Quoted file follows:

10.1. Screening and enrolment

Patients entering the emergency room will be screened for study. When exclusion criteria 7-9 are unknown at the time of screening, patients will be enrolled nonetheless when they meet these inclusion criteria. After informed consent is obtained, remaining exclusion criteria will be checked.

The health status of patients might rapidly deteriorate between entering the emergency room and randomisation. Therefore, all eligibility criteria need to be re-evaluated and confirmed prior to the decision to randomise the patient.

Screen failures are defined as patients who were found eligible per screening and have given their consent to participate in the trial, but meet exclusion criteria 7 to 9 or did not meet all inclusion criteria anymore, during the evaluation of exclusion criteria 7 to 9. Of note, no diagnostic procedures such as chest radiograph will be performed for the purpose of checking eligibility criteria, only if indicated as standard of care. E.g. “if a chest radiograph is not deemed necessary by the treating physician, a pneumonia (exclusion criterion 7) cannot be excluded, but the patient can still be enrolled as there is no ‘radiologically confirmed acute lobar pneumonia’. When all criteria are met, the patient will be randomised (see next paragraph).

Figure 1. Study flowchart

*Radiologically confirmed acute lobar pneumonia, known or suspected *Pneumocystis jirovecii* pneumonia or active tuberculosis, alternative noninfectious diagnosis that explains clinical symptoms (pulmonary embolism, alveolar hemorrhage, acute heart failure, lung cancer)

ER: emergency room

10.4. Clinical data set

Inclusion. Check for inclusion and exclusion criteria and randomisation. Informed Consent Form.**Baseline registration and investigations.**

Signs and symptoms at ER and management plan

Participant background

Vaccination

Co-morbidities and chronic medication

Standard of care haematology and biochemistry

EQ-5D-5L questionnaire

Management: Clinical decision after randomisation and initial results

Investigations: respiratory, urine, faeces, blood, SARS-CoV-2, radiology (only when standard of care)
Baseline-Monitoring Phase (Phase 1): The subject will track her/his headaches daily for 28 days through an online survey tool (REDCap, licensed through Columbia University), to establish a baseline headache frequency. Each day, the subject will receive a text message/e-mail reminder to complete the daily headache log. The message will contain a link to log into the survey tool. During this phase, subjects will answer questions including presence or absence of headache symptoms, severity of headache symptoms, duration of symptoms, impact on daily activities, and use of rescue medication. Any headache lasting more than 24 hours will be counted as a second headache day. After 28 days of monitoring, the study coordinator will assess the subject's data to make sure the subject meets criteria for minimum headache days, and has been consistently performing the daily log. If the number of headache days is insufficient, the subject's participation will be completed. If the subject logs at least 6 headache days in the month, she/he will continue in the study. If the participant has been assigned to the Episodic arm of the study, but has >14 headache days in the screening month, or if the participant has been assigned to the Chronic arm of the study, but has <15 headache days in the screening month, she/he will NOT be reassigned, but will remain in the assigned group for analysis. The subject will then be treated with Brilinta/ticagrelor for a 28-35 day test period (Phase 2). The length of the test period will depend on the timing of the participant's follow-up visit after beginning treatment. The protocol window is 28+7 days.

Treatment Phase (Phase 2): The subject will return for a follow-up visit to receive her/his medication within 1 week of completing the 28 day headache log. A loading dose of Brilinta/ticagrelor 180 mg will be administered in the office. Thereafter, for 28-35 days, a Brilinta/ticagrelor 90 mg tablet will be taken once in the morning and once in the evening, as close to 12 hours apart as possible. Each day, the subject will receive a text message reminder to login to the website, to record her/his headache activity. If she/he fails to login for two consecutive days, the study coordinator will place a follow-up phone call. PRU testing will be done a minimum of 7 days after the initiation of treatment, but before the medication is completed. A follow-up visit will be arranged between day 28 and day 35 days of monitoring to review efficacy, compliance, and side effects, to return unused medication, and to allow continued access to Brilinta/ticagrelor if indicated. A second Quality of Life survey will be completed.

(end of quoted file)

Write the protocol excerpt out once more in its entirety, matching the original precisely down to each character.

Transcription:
10.1. Screening and enrolment

Patients entering the emergency room will be screened for study. When exclusion criteria 7-9 are unknown at the time of screening, patients will be enrolled nonetheless when they meet these inclusion criteria. After informed consent is obtained, remaining exclusion criteria will be checked.

The health status of patients might rapidly deteriorate between entering the emergency room and randomisation. Therefore, all eligibility criteria need to be re-evaluated and confirmed prior to the decision to randomise the patient.

Screen failures are defined as patients who were found eligible per screening and have given their consent to participate in the trial, but meet exclusion criteria 7 to 9 or did not meet all inclusion criteria anymore, during the evaluation of exclusion criteria 7 to 9. Of note, no diagnostic procedures such as chest radiograph will be performed for the purpose of checking eligibility criteria, only if indicated as standard of care. E.g. “if a chest radiograph is not deemed necessary by the treating physician, a pneumonia (exclusion criterion 7) cannot be excluded, but the patient can still be enrolled as there is no ‘radiologically confirmed acute lobar pneumonia’. When all criteria are met, the patient will be randomised (see next paragraph).

Figure 1. Study flowchart

*Radiologically confirmed acute lobar pneumonia, known or suspected *Pneumocystis jirovecii* pneumonia or active tuberculosis, alternative noninfectious diagnosis that explains clinical symptoms (pulmonary embolism, alveolar hemorrhage, acute heart failure, lung cancer)

ER: emergency room

10.4. Clinical data set

Inclusion. Check for inclusion and exclusion criteria and randomisation. Informed Consent Form.**Baseline registration and investigations.**

Signs and symptoms at ER and management plan

Participant background

Vaccination

Co-morbidities and chronic medication

Standard of care haematology and biochemistry

EQ-5D-5L questionnaire

Management: Clinical decision after randomisation and initial results

Investigations: respiratory, urine, faeces, blood, SARS-CoV-2, radiology (only when standard of care)
Baseline-Monitoring Phase (Phase 1): The subject will track her/his headaches daily for 28 days through an online survey tool (REDCap, licensed through Columbia University), to establish a baseline headache frequency. Each day, the subject will receive a text message/e-mail reminder to complete the daily headache log. The message will contain a link to log into the survey tool. During this phase, subjects will answer questions including presence or absence of headache symptoms, severity of headache symptoms, duration of symptoms, impact on daily activities, and use of rescue medication. Any headache lasting more than 24 hours will be counted as a second headache day. After 28 days of monitoring, the study coordinator will assess the subject's data to make sure the subject meets criteria for minimum headache days, and has been consistently performing the daily log. If the number of headache days is insufficient, the subject's participation will be completed. If the subject logs at least 6 headache days in the month, she/he will continue in the study. If the participant has been assigned to the Episodic arm of the study, but has >14 headache days in the screening month, or if the participant has been assigned to the Chronic arm of the study, but has <15 headache days in the screening month, she/he will NOT be reassigned, but will remain in the assigned group for analysis. The subject will then be treated with Brilinta/ticagrelor for a 28-35 day test period (Phase 2). The length of the test period will depend on the timing of the participant's follow-up visit after beginning treatment. The protocol window is 28+7 days.

Treatment Phase (Phase 2): The subject will return for a follow-up visit to receive her/his medication within 1 week of completing the 28 day headache log. A loading dose of Brilinta/ticagrelor 180 mg will be administered in the office. Thereafter, for 28-35 days, a Brilinta/ticagrelor 90 mg tablet will be taken once in the morning and once in the evening, as close to 12 hours apart as possible. Each day, the subject will receive a text message reminder to login to the website, to record her/his headache activity. If she/he fails to login for two consecutive days, the study coordinator will place a follow-up phone call. PRU testing will be done a minimum of 7 days after the initiation of treatment, but before the medication is completed. A follow-up visit will be arranged between day 28 and day 35 days of monitoring to review efficacy, compliance, and side effects, to return unused medication, and to allow continued access to Brilinta/ticagrelor if indicated. A second Quality of Life survey will be completed.